Tuesday, I had stopped in the town where I've been helping my friend with his family's Chinese restaurant. They have various stores such as Target and Staples that this town doesn't have and that aren't closer.
After spending some time talking to him, I visited a few stores and finished, ready to head home. Someone in a Buick SUV was in the right turn lane and decided that I wasn't important, so they cut me off. Being that we were getting both heavy wind and heavy rain from Sandy, I thought this was an excellent example of what not to do, unless you wanted to have an accident.
There are over 30 miles from there to my house and it was amusing to find that the person turned into a driveway about 2 miles from my house. I had been following them the whole way since it was also my way home. I can only imagine that there might have been a bit of panic from time to time. "Why is that car still behind me?" and "What are they doing?" would seem to be appropriate thoughts.
Drivers of most cars don't seem to care but SUV drivers seem to think that they can do anything they want, without consequence. I wonder if that person will think twice next time.
Also considering Hurricane Sandy, I had been watching DirecTV's channel 349 where they routed coverage from New York City and Philadelphia television stations. I was saddened to see that the Atlantic City, New Jersey boardwalk was gone, and that a lot of the coastal areas were close to gone. Since the hurricane came ashore in A.C., it's no wonder so much was devastated. They were also talking about Long Beach Island and its million dollar homes. What I saw of it always looked a bit craptacular but I wasn't looking for the buildings.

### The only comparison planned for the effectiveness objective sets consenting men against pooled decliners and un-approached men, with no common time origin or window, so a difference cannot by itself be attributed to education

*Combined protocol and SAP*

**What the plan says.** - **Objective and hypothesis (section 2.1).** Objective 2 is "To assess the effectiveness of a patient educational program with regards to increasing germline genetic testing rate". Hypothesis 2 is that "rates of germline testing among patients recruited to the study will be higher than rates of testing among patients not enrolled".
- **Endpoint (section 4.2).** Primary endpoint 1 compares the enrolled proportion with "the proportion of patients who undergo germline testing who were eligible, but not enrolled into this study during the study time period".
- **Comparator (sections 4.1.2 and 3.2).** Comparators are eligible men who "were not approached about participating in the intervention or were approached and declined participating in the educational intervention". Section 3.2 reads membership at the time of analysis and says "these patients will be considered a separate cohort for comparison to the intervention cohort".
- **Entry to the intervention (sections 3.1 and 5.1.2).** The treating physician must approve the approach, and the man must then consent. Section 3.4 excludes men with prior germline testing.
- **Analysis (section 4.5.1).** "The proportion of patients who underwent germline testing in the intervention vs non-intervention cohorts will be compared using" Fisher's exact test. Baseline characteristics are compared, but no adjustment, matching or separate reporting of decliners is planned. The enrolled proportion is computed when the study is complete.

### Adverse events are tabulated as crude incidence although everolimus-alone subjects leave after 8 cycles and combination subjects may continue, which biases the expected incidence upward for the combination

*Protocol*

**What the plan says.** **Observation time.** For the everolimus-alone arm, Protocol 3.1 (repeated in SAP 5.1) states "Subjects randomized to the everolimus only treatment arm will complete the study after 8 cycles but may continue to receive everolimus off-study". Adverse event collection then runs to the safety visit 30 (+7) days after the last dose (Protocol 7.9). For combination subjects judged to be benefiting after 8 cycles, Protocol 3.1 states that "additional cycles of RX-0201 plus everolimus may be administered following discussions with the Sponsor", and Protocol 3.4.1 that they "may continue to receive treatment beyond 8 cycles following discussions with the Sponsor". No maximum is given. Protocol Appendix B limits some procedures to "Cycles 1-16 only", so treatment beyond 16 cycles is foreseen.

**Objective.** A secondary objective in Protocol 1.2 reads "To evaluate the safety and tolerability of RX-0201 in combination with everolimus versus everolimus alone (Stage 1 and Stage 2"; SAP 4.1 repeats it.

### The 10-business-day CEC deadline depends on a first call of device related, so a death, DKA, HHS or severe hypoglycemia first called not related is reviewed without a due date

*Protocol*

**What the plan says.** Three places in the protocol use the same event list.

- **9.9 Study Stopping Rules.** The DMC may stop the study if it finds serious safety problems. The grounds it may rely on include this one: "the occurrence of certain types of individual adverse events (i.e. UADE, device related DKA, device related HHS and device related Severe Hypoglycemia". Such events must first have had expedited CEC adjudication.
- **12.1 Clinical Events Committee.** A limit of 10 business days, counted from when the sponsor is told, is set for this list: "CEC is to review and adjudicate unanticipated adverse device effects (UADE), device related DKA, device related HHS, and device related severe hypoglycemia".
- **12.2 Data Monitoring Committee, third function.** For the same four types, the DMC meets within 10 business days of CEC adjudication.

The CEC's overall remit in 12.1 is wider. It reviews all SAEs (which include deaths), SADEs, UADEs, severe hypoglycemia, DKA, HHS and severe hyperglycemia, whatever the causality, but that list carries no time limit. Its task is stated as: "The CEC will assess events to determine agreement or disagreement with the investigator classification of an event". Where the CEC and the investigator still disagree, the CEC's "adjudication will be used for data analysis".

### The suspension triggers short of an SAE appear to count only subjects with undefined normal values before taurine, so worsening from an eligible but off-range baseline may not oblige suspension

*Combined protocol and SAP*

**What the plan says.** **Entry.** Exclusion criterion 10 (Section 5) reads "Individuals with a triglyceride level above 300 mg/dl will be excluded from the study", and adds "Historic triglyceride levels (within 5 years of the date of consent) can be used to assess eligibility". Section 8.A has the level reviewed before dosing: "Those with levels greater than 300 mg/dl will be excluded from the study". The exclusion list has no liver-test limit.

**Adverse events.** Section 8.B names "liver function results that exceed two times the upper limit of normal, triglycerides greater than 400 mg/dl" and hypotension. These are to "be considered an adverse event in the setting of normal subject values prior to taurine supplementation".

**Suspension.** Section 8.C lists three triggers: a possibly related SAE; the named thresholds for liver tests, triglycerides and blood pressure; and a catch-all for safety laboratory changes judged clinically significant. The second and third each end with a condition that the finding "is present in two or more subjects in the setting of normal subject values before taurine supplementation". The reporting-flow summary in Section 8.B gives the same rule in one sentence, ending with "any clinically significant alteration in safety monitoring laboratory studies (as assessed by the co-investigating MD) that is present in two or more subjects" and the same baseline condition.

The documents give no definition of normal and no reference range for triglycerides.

I heard and read that New Jersey's main electric utility had to shut down power to avoid electrocuting people and causing complicated damage and fires. It was a great decision, but of course, there are people without power. Some people are also getting sick from the generator fumes, but they're probably keeping the generator in the garage so it doesn't get wet.
Having spent eight years in the area, I think of all the people I met and how I hope that they're fine now. Having spent a good portion of late 2004 with three hurricanes and without power for part of that, I know that people will survive rough conditions. I know that people in Philly and New Jersey and New York City can tough it out. I'm keeping them in my thoughts regardless.